Things might have been different if Coughlin was successful. But the Jaguars have struggled for the last two seasons under general manager Dave Caldwell and coach Doug Marrone. Jacksonville is 5-9 after last weekend’s come-from-behind win in Oakland.

Shad Khan

(Photo by Matthew J. Lee/The Boston Globe via Getty Images)

With respect to Coughlin’s experience, Kahn pretty much let him do whatever he needed to and things went pretty smoothly at first. They signed guys like safety Barry Church and defensive end Calais Campbell as free agents and both developed into studs.

The 2017 draft brought them Leonard Fournette, although Coughlin passed on quarterback Deshaun Watson to get him, something that would come back to haunt him time and time again in the AFC South. But the 2017 team went 10-6 and reached the AFC Championship Game against the Patriots.

In his enthusiasm after the season, Coughlin gave the inconsistent Bortles a three-year, $54 million extension in 2018, only to cut him after the season to the tune of a $16.5 million salary cap hit.

He then compounded the mistake by signing Nick Foles to a record four-year, $88 million deal that is now an albatross after Foles lost his starting job to rookie Gardner Minshew.

If you remember, Coughlin had another chance to bolster the team at quarterback in the 2018 draft. But instead of taking a chance on Lamar Jackson, he took defensive tackle Taven Bryan. And what has he done?

Still, it seems his biggest problem was the way his relationship with cornerback Jalen Ramsey evaporated this season.

In April, Coughlin took his Pro Bowl corner and linebacker Telvin Smith to task for skipping voluntary workouts.

“Championship teams are dominated by selfless individuals who recognize that the welfare of the team must always be paramount to any other consideration,” Coughlin said.

Upset with a number of free agent signings and contract extensions Coughlin authorized, Ramsey, one of Khan’s favorites, asked for his deal to be renegotiated. When the Jaguars dragged their feet, Ramsey asked to be traded and you began to hear for the first time about how angry he was with the way he and some of his friends were being treated.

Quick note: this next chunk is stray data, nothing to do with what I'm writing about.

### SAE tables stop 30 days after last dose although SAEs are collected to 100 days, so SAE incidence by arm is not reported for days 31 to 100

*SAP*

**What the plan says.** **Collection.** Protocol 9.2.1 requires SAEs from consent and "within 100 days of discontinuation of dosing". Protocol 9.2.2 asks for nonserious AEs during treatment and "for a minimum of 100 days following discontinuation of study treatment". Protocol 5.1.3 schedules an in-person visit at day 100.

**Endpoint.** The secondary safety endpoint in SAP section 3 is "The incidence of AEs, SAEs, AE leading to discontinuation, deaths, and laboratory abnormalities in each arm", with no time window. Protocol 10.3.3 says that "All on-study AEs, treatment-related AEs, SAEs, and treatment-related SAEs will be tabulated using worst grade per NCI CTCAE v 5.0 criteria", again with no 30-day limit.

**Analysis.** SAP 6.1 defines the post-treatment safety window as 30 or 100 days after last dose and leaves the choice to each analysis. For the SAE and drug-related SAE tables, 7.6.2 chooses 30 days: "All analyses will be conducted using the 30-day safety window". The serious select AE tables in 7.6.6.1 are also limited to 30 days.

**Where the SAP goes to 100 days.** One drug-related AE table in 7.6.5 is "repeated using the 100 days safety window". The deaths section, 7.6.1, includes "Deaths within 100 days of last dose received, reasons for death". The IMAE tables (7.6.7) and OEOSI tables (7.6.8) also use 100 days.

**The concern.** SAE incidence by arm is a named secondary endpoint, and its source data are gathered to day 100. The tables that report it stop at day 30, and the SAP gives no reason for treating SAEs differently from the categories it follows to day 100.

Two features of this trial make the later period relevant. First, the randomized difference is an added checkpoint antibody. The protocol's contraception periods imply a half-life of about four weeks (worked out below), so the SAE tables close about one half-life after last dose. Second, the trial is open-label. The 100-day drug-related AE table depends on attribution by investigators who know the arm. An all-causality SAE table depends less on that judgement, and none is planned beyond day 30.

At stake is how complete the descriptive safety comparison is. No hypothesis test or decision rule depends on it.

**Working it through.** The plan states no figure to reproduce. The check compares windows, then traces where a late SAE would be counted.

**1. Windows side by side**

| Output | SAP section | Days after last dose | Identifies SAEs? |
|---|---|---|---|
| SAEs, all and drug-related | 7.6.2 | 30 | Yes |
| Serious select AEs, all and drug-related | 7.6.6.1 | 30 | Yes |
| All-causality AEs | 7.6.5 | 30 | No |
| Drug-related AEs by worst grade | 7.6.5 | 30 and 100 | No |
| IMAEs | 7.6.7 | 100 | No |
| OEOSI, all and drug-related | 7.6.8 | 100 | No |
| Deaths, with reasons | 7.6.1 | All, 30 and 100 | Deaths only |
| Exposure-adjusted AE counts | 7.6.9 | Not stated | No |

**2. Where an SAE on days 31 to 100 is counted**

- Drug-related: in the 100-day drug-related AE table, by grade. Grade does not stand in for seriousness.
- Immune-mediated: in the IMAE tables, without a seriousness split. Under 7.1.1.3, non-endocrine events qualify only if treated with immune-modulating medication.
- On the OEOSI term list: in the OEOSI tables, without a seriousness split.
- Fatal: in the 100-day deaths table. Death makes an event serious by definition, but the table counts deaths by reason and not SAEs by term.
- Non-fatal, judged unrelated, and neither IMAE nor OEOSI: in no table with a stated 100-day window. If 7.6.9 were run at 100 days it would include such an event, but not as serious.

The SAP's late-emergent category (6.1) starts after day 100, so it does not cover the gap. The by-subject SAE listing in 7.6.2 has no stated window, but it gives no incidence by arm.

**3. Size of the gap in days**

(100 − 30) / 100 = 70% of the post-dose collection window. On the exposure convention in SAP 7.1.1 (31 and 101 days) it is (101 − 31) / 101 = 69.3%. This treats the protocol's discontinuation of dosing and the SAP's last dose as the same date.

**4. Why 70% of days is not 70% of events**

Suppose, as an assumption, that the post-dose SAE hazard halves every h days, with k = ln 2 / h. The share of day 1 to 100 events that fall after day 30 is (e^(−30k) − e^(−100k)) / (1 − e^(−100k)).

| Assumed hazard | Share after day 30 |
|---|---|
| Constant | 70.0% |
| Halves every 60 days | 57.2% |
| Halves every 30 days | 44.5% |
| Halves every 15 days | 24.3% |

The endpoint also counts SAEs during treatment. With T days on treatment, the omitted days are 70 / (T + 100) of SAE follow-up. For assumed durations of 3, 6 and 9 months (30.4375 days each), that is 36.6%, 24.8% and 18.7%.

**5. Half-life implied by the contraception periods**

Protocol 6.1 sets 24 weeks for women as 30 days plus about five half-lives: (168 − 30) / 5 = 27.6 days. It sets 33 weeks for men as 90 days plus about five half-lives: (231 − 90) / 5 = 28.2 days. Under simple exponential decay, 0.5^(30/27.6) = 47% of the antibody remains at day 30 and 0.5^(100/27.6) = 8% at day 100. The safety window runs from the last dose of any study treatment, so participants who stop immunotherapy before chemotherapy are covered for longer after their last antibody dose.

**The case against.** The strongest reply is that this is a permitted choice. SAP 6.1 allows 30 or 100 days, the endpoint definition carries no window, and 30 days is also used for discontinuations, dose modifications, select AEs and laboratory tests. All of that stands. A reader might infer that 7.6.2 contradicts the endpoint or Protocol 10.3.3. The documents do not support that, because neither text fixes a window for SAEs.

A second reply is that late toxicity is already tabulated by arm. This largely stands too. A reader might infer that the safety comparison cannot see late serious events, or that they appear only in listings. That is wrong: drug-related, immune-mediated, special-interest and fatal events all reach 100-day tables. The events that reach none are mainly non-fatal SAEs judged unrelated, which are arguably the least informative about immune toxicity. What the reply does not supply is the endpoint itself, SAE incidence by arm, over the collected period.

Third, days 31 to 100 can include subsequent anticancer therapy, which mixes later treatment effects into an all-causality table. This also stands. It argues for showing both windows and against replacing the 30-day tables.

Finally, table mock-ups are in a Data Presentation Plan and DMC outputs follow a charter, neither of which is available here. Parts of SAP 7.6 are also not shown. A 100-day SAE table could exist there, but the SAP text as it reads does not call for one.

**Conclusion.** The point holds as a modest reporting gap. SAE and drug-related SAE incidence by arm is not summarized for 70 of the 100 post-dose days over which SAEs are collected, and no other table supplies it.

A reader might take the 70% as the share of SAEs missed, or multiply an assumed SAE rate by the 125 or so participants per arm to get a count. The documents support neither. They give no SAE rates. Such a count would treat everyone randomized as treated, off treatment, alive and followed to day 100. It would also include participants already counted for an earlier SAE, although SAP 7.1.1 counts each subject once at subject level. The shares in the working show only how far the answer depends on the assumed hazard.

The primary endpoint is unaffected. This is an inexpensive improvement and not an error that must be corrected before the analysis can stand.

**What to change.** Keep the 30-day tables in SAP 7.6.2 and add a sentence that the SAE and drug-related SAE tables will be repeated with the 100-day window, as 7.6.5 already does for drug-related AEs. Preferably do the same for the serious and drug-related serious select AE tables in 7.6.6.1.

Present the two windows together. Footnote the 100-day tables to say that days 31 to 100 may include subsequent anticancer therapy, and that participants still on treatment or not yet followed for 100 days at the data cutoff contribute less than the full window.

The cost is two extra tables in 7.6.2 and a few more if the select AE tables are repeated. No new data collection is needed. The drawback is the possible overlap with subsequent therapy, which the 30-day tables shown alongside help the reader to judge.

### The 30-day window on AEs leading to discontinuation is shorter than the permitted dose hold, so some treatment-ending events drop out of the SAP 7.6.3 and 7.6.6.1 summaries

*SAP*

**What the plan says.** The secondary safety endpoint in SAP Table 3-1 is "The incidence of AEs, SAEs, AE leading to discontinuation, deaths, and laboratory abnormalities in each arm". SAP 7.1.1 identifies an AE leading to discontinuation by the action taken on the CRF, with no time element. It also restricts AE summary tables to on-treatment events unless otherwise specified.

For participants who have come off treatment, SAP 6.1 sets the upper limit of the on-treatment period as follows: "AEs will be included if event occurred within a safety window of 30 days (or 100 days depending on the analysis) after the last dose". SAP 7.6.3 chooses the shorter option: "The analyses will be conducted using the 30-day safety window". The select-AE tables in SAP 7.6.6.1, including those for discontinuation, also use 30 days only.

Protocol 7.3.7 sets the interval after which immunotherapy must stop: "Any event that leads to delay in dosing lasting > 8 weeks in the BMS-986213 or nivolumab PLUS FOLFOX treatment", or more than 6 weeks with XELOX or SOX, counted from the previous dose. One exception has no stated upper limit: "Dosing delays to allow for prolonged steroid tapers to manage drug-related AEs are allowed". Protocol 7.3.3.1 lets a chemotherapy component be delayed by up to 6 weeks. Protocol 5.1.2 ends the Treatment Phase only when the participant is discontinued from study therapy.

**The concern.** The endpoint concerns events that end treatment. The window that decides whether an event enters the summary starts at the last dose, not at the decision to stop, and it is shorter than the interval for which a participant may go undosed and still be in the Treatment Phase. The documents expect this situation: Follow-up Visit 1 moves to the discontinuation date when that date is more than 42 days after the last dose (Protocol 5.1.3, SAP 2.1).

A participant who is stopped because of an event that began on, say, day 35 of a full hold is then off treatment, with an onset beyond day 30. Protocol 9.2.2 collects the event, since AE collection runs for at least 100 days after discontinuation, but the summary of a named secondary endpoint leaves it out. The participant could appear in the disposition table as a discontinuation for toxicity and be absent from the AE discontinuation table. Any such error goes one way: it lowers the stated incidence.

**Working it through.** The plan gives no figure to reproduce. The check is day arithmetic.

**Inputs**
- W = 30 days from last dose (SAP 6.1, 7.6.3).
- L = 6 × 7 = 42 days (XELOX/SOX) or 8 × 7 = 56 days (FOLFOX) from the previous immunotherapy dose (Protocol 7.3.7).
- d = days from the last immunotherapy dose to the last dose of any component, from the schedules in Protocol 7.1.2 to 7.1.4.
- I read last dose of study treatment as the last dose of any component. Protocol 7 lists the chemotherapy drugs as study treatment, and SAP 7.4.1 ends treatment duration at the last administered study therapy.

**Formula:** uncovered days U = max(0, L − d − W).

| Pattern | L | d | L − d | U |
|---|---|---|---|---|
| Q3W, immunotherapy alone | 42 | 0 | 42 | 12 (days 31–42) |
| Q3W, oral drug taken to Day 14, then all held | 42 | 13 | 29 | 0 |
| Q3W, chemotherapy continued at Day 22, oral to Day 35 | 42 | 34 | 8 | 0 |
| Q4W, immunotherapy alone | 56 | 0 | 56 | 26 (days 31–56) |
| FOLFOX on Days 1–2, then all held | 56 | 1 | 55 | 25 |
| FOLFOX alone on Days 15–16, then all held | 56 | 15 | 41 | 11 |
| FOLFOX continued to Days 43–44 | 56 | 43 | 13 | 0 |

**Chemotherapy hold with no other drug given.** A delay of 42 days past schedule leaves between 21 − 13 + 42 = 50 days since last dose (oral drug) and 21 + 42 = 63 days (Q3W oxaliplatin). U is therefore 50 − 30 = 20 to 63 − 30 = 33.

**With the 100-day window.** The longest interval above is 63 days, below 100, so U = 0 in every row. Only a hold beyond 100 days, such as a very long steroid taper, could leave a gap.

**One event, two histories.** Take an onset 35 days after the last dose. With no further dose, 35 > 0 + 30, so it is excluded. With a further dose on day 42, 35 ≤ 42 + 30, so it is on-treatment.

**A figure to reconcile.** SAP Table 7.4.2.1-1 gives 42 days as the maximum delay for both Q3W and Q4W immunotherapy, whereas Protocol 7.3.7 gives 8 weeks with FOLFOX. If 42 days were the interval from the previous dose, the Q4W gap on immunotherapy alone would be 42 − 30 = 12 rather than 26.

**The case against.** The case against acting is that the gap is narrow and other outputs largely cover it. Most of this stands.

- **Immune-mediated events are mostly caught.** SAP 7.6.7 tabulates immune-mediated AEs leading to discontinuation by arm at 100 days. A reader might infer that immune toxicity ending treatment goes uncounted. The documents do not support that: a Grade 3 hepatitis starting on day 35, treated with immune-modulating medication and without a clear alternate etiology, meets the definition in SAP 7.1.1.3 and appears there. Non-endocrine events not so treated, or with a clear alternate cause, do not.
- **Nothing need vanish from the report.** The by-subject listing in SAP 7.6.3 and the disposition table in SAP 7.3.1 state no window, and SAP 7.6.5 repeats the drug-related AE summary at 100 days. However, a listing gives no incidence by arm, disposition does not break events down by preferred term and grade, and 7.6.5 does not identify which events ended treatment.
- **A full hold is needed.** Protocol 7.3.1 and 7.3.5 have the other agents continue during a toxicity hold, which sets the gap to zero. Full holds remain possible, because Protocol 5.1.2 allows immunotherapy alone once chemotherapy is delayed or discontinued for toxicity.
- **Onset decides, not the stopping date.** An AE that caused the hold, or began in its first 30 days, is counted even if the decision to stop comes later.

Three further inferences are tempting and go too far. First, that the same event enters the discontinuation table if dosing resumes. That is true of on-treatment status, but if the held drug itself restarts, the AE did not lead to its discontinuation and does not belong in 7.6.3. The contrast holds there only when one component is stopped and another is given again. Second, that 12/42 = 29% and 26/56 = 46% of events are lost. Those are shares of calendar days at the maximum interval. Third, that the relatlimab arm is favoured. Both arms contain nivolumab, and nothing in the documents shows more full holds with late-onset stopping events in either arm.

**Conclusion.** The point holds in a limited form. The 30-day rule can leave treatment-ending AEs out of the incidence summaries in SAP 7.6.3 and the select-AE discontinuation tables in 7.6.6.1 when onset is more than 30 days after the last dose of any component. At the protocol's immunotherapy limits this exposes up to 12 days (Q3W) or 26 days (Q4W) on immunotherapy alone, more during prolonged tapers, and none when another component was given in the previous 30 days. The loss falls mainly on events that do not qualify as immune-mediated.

Eventually, Ramsey, using the excuses of injury and family emergencies, stopped going to practice. And then Jacksonville dealt him to the Rams on Oct. 15 for two first-round draft picks.

With the tension building, Coughlin held a press conference on Nov. 27. He hadn’t spoken to the media since the day the 2019 draft concluded. He stonewalled all questions about his job security, the status of coach Doug Marrone or the nature of his relationships with players.

Still, it’s been clear that something has been wrong for a long time and that much of it was connected to Coughlin’s temperament and decision-making ability.

The letter from the NFLPA put Khan in an untenable situation. Here was the players union telling its membership to avoid signing with his team because of repeated conflicts with management. The future of the franchise was at stake.

For example, Fournette told the Associated Press this week he’d won a grievance to rescind a $99,000 fine for sitting on the bench while inactive during Jacksonville’s 2018 season finale.

In the end, Coughlin’s nature, best suited for an NFL dominated by guys like Vince Lomdardi and George Halas, betrayed him. Whether he ever works again in the league is anyone’s guess.